It’s very exciting to win a prize or receive a free gift, especially from one of your favorite brands. DSW and Victoria’s Secret, for instance, give away freebies like cute tote bags, fuzzy blankets, or sweet-smelling perfume if you spend a certain amount of money.

But what if you received a bill in the mail later for these “gifts?” Would they still be as exciting? Probably not, right?  

You don’t have to be kept in the dark as a consumer. Here’s what you can expect when it comes to receiving freebies, prizes, or gifts from a company.

Do You Have to Pay for Something You Won?

person happy because they won something

According to the Federal Trade Commission (FTC), if a prize is real and credible, then it should be totally free. You should never be charged for entering the contest or winning.

Now here’s the tricky part. The Internal Revenue Service (IRS) may charge you taxes on certain gifts, especially cash or premium prizes that are worth at least $600. So let’s say you win an all-expenses paid vacation to Hawaii, or a brand new Ford Mustang. In those cases, you would be responsible for paying the taxes on those prizes.

How Are Prizes Taxed?

how are prizes taxed

You may receive tax forms for prizes under $600. In fact, the U.S. federal government considers prizes, awards, and raffle as income, regardless of the amount.

With that in mind, don’t be surprised if you end up having to pay taxes on a premium freebie or gift you received from a company. The brand’s not doing it to be mean or greedy. It’s the law!

How Much Can an Employer Give as a Gift to an Employee?

how much can an employer give as a gift to an employee

Around the holidays, many companies treat their team to employee gifts. But be warned – you may end up paying for these “free gifts” down the road.

Employee gifts are taxable, both in terms of income tax and employment taxes. Each company can deduct business gifts of up to $25 per person per year. This is why you may see gifts coming out of your paycheck or showing up on your W2 form at the end of the year.

What Should I Do If I’m Charged for a Free Item?

The last thing you want is to end up unknowingly paying for freebies. You should never see a charge on your credit card statement that you didn’t authorize. Be sure to read the fine print before you accept a prize or gift.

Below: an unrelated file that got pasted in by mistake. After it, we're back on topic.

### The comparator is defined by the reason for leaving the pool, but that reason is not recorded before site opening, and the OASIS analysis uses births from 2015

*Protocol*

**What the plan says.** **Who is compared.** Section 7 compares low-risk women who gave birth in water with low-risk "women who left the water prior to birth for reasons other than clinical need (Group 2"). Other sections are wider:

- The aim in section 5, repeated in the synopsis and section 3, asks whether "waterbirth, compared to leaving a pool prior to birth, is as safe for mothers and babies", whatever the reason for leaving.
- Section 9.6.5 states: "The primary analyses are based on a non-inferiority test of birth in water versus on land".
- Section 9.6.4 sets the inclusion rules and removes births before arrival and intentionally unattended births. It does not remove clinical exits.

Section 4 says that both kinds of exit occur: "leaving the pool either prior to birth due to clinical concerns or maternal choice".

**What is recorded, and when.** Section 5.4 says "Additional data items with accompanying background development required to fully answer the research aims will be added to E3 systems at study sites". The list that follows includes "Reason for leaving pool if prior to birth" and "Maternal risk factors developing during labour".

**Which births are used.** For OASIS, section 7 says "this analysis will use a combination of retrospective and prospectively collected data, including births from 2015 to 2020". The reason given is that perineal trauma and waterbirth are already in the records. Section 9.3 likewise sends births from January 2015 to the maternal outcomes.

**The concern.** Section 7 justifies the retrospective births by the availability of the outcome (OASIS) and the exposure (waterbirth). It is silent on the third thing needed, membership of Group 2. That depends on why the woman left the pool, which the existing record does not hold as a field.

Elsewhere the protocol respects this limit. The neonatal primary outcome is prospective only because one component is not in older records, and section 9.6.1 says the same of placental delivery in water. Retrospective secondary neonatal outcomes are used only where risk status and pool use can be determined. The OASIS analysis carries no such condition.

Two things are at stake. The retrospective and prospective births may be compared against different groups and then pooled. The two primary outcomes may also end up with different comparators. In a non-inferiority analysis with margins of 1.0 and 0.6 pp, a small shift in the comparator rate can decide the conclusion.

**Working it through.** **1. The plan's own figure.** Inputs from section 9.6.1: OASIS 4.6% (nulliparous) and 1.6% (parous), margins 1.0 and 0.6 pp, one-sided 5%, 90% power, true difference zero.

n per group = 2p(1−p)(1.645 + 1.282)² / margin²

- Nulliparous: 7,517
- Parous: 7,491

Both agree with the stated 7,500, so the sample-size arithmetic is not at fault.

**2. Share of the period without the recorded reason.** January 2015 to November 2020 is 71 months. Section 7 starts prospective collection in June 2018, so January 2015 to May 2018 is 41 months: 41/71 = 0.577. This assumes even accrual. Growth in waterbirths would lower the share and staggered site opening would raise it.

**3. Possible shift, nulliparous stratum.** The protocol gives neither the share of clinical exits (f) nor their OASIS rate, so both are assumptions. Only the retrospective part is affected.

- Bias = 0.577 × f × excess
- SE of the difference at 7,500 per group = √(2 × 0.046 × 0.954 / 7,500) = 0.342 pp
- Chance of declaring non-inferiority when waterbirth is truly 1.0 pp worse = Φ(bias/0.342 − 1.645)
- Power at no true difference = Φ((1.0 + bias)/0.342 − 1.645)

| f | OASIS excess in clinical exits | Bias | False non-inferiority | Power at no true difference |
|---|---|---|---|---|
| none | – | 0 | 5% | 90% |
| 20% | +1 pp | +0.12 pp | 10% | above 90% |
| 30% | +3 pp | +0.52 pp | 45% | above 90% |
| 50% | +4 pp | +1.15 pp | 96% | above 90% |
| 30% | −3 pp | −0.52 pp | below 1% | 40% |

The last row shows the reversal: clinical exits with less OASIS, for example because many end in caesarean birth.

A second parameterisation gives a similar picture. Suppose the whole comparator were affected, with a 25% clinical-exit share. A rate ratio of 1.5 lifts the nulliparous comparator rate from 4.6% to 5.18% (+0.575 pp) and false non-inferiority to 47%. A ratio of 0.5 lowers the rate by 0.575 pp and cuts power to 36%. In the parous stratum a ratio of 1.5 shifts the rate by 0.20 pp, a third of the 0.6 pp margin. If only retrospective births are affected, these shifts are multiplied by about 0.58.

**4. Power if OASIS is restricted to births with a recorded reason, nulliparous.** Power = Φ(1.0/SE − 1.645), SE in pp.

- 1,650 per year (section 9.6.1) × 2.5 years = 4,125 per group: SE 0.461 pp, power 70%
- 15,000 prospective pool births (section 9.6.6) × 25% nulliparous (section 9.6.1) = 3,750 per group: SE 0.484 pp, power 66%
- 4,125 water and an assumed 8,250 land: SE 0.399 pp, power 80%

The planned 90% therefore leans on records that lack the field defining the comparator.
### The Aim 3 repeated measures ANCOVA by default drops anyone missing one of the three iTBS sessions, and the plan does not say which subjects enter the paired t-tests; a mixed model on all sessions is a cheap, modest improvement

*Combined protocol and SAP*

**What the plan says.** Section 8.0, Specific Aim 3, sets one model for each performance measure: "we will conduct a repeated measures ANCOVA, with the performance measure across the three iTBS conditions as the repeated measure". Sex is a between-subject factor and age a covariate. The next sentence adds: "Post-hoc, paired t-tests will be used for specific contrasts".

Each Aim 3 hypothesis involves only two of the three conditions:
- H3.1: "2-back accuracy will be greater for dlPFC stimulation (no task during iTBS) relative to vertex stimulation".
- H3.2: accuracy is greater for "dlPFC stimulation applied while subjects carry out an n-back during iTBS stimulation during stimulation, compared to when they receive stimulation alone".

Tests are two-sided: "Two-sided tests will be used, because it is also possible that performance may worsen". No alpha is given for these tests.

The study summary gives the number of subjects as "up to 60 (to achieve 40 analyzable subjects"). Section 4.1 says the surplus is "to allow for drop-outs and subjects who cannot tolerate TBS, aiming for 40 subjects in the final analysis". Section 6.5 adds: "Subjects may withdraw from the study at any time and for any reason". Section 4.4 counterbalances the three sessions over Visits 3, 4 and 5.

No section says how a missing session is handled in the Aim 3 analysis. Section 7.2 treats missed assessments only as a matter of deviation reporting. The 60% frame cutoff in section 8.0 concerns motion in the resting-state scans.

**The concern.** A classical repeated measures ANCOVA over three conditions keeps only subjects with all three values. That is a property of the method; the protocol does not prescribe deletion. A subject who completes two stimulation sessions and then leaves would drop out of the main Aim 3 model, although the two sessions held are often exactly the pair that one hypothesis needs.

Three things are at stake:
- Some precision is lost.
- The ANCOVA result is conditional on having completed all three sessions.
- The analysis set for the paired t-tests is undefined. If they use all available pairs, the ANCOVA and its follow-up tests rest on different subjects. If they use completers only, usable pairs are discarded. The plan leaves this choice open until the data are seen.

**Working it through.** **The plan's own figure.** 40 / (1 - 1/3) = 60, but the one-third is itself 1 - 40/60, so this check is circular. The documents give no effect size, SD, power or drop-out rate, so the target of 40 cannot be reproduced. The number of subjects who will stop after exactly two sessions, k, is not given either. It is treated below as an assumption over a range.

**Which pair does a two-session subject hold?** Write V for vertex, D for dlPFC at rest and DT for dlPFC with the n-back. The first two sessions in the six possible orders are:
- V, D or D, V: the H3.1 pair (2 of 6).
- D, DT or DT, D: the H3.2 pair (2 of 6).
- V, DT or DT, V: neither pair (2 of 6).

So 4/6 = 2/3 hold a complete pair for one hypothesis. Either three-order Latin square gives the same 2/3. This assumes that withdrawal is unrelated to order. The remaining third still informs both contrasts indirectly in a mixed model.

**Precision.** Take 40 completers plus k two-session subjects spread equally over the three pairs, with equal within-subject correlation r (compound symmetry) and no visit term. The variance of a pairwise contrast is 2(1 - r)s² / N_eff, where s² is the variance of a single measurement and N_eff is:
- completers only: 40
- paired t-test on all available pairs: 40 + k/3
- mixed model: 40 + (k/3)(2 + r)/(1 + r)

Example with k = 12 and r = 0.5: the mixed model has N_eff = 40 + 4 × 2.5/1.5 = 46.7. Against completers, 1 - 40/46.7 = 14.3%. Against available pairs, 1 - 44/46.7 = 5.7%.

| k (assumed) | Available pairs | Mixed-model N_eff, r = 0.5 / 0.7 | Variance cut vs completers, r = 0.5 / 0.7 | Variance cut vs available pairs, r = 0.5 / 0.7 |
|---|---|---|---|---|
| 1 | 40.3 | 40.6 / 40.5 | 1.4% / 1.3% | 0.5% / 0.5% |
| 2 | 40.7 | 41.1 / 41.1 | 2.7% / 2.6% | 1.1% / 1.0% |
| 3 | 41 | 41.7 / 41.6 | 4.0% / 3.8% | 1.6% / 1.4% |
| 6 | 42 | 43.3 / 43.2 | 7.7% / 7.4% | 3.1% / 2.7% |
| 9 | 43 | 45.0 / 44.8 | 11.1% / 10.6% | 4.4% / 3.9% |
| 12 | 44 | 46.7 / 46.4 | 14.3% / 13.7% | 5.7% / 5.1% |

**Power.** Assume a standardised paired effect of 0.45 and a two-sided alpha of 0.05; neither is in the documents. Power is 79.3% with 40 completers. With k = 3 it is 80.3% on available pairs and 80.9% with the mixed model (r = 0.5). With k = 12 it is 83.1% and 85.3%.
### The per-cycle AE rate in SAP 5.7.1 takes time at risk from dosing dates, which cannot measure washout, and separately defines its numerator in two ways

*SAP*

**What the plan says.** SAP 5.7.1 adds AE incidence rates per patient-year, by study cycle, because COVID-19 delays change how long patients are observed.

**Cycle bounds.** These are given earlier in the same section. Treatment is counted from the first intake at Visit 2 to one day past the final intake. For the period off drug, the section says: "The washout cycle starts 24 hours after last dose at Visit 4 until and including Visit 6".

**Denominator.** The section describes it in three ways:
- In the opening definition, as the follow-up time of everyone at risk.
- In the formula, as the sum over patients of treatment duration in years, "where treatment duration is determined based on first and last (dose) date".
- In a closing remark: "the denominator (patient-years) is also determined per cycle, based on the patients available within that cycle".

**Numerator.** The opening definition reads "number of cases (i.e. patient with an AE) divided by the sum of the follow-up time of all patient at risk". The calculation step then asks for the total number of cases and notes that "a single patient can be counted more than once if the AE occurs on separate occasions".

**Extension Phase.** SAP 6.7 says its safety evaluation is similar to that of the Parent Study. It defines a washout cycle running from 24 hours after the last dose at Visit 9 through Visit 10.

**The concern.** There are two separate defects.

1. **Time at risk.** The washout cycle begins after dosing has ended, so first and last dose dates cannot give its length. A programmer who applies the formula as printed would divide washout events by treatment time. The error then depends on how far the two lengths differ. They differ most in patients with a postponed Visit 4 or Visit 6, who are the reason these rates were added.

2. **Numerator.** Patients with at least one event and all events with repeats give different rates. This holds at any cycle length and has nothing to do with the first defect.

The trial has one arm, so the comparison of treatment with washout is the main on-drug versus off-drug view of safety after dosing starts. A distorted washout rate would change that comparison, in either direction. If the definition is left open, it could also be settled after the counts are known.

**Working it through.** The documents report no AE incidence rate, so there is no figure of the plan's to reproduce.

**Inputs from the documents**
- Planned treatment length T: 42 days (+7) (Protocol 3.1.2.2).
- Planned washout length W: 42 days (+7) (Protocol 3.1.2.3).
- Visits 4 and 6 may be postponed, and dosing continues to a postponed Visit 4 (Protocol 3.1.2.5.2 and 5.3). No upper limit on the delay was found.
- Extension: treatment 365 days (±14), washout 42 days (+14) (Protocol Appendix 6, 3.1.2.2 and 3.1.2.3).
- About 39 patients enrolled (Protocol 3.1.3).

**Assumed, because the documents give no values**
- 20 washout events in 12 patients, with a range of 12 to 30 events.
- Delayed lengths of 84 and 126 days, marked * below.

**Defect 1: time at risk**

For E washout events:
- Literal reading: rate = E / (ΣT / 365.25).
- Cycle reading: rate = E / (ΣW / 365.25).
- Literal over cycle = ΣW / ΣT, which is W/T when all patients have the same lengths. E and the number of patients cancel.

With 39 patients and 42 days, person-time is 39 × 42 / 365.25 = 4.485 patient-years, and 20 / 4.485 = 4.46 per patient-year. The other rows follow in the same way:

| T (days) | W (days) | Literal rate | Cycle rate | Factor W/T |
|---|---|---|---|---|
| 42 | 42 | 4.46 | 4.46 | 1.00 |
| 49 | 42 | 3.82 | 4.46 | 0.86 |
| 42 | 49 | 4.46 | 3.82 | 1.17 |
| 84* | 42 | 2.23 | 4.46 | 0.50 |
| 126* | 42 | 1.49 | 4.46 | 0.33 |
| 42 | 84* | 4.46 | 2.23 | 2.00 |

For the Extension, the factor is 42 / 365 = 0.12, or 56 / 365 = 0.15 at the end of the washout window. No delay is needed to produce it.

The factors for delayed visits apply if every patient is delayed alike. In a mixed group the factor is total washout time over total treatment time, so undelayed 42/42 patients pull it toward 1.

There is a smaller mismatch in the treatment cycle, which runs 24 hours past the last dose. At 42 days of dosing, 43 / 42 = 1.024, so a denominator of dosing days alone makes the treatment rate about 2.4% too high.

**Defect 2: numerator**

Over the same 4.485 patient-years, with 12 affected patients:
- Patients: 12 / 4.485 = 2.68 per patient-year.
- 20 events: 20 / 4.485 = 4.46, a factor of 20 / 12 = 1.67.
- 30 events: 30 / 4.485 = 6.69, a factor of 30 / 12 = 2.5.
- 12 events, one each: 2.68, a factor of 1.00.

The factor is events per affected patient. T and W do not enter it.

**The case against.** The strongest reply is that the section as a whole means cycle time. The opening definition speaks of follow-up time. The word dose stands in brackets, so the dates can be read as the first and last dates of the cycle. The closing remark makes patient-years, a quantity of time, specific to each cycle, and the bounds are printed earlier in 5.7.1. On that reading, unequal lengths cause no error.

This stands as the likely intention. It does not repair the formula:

If you believe you’ve wrongfully paid for an item that was advertised as free, you should:

  1. Ask for a refund from the store or company that charged you.
  2. Dispute the charge with your bank within 60 days.
  3. Report it to the Federal Trade Commission (FTC) at
  4. Contact an attorney for significant charges.
  5. Tell your friends and family so they can avoid any prizes or gifts from the wrongful company.

Final Thoughts

The easy answer is companies can’t charge you for a “free” item upfront, but they can charge you for the taxes later. It ultimately depends on the prize or gift you’re receiving.

If you win a graphic shirt in a social media contest, for instance, you probably won’t be getting a tax form. However, if you win a new car on a game show or get a diamond watch from your job, you’re definitely going to be charged taxes by the IRS.

It’s your job to always know your rights as a consumer. Take a look at the Federal Trade Commission’s website for more information, and don’t be shy about asking plenty of questions about the free items you’re receiving from companies.


Federal Trade Commission Consumer Advice. (2021 May). Fake Prize, Sweepstakes, and Lottery Scams. Retrieved from,

Howard, E. Rathburn, P. (2022, March 8). Winning the Lottery: Dream or Nightmare? Retrieved from,

Nerd Wallet. (2020, June 18). Do I Have to Pay Taxes on Game Show Winnings? Retrieved from,

Federal Trade Commission Consumer Advice. What to Do If You’re Billed for Things You Never Got, or You Get Unordered Products. Retrieved from,

Marks Paneth. Getting Around the $25 Deduction Limit for Business Gifts. Retrieved from,

Grauschopf, S. (2022, March 31). What to expect After You Win Sweepstakes. Retrieved from,

H&R Block. Taxes on Prize Winnings and More! Retrieved from, Wright Ford Young & Co. Giving Gifts to Employees? IRS Wants Its Share. Retrieved from,

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